The ridges I I and i2 are tapered and shouldered
as shown with respect to the ?at under surface
of the shingle.
The ridge I2 is formed with slots l3. Elon
gated members I 4, shown in dotted lines in Fig. 1, .15
are embedded at opposite sides of the shingle and
are bent inwardly so as to ‘extend at I5 across
each of the open ended slots l3, to thereby close
the same. These members serve to reinforce the
neath the roof. The cross members are so posi
tioned across the rafters as to not interfere with
shingle and terminate as indicated at l6. Thus {,0
it will be understood that the slots l3 are changed
into closed openings. These openings are adapted
the transparent members and thus the trans
to receive the fastening nails I1. See Fig. 2 of
parent or translucent members are 100% effec
55 tive in this respect. The reinforcing means ex
the drawing.
The reinforcing members l4, l5
and iii, are preferably formed of round rods so 55
2
2,127,199
that the portion l5 may turn readily underneath
the head of the nail H. The part l5 lies im
mediately under the head of the nail holding the
same. This is clearly shown in Fig. 2 of the
drawing.
The lower end of the shingle has its underside
cut away and formed to provide a substantially
?at portion 20 which is received against the upper
side of the shingle immediately therebelow. Also,
10 the underside of the shingle is cut away at 2|
and 22 to receive the ridges H and I2, respec
tively, of the adjacent shingle. These interlock
ing members will prevent any leakage of water
between the shingles.
The sides of the shingles are indicated at '24,
these being in abutting relation as clearly shown
in Figs. 4 and 5 of the drawing. The underside
of each of the shingles has spaced parallel grooves
25 positioned adjacent the flat edge portions 24.
Referring to Fig. 2, the rafters 30, support'the
cross .mem'bers3il.
It .is to .be noted that these
members 31 are supported in spaced relationship
‘and are of narrow construction and receive the
‘nails I'l therein. Please see Figs. 2 ‘and 5.
‘Channel ‘members 32, .see particularly Fig. 3,
'extend‘at‘ right angles to the members 3| and
have their flanges received in the grooves 25 of
the several shingles.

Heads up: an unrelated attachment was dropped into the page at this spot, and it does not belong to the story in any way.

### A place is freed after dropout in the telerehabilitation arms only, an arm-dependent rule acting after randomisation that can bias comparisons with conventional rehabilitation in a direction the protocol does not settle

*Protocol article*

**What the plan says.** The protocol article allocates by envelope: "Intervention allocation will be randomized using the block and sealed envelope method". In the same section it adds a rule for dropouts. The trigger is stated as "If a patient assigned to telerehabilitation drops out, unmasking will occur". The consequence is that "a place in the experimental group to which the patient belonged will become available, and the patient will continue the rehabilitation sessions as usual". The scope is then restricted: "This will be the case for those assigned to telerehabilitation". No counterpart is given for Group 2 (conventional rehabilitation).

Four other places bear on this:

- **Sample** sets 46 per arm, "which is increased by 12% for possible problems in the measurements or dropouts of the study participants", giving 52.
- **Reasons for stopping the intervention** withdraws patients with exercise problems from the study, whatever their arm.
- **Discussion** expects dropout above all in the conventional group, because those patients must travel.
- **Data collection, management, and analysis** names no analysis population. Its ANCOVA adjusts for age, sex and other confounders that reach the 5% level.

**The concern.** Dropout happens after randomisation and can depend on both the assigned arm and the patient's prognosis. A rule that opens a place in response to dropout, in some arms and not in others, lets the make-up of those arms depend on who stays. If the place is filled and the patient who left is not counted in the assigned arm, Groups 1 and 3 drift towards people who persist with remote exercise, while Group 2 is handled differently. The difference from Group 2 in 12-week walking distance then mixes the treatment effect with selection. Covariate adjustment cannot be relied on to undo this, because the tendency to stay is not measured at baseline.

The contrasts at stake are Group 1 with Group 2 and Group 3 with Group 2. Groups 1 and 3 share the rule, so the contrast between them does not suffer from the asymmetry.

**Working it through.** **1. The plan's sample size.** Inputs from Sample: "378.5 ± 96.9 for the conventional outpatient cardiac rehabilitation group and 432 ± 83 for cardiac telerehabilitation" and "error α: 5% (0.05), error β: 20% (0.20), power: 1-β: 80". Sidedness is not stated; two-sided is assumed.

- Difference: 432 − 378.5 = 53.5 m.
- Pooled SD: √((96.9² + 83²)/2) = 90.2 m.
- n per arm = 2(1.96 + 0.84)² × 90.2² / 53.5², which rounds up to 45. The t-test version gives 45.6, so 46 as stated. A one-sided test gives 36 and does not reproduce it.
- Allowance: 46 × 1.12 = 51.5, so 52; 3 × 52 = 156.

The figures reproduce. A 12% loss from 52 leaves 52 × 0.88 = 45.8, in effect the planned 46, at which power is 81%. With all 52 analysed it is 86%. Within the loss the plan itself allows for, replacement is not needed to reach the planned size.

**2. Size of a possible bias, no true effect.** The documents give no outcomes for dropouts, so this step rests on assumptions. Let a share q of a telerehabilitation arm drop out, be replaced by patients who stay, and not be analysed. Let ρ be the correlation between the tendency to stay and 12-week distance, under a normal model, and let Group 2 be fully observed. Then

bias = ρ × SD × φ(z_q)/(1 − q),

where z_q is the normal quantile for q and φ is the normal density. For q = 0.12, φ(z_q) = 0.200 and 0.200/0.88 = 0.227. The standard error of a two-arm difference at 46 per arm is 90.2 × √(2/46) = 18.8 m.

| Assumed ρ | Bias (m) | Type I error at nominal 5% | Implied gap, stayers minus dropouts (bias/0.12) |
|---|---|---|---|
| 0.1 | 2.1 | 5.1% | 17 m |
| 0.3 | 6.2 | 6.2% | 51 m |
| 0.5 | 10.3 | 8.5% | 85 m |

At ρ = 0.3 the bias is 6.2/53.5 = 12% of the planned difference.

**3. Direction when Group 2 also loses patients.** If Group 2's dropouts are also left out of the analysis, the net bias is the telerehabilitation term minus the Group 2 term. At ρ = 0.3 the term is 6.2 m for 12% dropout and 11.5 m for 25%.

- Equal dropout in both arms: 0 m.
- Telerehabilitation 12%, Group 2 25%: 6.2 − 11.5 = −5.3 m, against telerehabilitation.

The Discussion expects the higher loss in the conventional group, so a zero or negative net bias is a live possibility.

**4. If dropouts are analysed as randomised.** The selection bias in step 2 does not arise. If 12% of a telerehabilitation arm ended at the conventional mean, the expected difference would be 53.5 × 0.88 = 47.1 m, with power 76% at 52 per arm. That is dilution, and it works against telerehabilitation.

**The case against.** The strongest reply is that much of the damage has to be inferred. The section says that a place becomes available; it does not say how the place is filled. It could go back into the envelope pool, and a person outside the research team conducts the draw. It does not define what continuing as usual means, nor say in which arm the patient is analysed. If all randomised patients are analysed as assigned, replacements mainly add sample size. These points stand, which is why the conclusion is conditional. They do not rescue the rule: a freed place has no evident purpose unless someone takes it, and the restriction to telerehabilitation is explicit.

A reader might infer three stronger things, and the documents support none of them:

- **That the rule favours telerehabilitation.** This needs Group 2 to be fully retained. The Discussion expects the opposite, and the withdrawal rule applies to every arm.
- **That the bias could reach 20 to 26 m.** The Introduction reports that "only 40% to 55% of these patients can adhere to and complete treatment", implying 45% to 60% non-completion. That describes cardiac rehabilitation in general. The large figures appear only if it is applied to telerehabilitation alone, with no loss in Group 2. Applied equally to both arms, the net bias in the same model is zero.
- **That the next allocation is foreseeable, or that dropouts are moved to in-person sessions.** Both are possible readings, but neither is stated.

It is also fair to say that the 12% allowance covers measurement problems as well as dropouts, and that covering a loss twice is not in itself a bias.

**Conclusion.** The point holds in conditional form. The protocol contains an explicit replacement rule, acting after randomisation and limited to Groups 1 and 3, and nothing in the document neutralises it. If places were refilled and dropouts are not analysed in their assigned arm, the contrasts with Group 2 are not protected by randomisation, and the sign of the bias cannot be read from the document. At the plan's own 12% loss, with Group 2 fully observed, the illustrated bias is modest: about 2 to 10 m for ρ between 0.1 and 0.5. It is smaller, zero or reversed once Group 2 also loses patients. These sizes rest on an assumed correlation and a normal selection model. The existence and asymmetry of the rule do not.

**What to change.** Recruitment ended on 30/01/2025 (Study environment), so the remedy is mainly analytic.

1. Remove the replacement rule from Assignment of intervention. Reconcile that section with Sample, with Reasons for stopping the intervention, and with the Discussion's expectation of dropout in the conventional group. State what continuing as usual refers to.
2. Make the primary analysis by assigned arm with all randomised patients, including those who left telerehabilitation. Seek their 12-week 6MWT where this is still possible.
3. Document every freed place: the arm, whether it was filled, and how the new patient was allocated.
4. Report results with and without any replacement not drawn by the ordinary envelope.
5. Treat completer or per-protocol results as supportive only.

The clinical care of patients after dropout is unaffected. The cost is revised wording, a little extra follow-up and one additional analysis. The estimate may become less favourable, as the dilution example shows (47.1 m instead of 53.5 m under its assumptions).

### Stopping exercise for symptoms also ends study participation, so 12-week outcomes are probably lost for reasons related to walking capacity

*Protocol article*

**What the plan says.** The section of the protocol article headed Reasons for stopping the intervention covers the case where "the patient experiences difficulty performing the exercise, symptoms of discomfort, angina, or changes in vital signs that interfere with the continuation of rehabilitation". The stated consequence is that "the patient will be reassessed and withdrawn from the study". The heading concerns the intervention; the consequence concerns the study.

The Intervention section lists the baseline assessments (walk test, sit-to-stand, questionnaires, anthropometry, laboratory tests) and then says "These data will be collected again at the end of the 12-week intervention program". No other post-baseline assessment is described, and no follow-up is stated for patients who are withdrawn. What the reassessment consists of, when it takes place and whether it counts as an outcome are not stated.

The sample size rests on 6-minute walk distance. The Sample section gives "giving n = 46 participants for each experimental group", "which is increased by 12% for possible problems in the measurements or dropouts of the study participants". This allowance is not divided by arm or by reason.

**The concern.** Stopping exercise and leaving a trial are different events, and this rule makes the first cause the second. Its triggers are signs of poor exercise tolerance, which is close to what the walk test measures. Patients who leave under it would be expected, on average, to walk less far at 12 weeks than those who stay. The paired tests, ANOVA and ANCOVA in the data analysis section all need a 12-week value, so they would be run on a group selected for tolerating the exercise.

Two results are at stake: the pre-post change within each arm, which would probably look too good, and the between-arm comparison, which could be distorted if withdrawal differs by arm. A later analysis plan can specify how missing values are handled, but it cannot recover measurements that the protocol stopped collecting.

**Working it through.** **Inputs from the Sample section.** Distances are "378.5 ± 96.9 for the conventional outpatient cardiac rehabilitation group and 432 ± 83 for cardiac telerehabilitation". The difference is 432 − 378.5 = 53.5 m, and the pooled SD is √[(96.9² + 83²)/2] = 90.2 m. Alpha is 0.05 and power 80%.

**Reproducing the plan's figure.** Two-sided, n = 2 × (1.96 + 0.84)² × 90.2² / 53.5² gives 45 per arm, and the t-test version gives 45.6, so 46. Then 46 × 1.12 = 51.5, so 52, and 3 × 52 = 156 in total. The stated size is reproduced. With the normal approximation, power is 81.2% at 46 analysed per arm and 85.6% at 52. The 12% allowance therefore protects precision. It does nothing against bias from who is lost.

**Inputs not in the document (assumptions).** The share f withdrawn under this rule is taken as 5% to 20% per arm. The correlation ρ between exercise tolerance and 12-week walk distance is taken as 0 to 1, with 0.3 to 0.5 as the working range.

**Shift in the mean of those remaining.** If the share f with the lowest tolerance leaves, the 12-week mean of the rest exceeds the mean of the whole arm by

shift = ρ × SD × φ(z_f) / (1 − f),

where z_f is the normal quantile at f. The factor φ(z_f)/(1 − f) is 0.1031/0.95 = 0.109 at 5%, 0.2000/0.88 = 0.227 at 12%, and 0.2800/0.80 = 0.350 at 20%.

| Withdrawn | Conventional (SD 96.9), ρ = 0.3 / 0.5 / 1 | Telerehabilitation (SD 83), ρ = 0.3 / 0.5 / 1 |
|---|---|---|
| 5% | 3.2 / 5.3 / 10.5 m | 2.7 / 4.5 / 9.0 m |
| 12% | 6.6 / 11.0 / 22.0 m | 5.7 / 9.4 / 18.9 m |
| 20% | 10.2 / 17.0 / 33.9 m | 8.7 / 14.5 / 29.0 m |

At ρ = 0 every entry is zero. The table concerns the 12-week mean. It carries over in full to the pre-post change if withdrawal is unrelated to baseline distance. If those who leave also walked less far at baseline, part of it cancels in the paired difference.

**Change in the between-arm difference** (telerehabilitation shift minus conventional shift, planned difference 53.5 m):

The flanges support the shingles along both
30 sides of :eachxindividual shingle .and for the en
tire length vthereof. Thus a full support is had
which lessens breakage. Moreover, the straight
or v?ush .side. connections between the shingles
vpreventtwisting strains therebetween.
m)
‘
If desired, anon-hardening plastic or a frangi
ble substance 26 may be placed ‘in the grooves 25
prior to the placing of theshingle in position,
and this squeezes downwardly, as shown in Fig. 5
of the drawing.
This makes for a seal between
the shingle and the channel members whereby
the seepage of water cannot take place so as to
enter underneath the roof. Care is taken to
prevent entry of the plastic above the web of the
channel inasmuch as the channels provide pas
sages for the water which may seep between ?at
edge portions 24 of the several shingles.
If desired, the shingle may be broken along
the dotted line 35, Fig. 1, and the lower portion 10
thereof removed with the exception of the rein
forcing elements “. Thus the shingle is made
adaptable for use adjacent the valley of a roof,
the free ends of elements l4 serving as tie ele
ments.
'
The invention is de?ned in the appended claim
and is to be considered comprehensive of all
forms of structure coming within its scope.
I claim:
A concrete shingle of the character described
v‘having .a tapered longitudinal cross-section, a
plurality of lateral ridges across ‘the .upper side
,of' :the ‘thinner lend, .a plurality ,of .lateral ridges
across the bottom side of the thicker .end for
interlocking engagement with said ?rst named
ridges, a channel member, .a plurality of longi
tudinal grooves in .the :bottom sideadjacent and
3parallel with the edge of said shingle adapted to
receive ‘the upturned portions of said channel
'member, .a plurality .of cut-away portions at the
thinner end of said shingle, a metallic reinforc
ing member extending longitudinally and sub
stantially the entire length ,of said shingle at
either sidethereof, bent to extend across said cut
away portions then rebent to extend inwardly,
from the thinner edge of the shingle and there
terminated.
.
HENRY AUSTHOFF.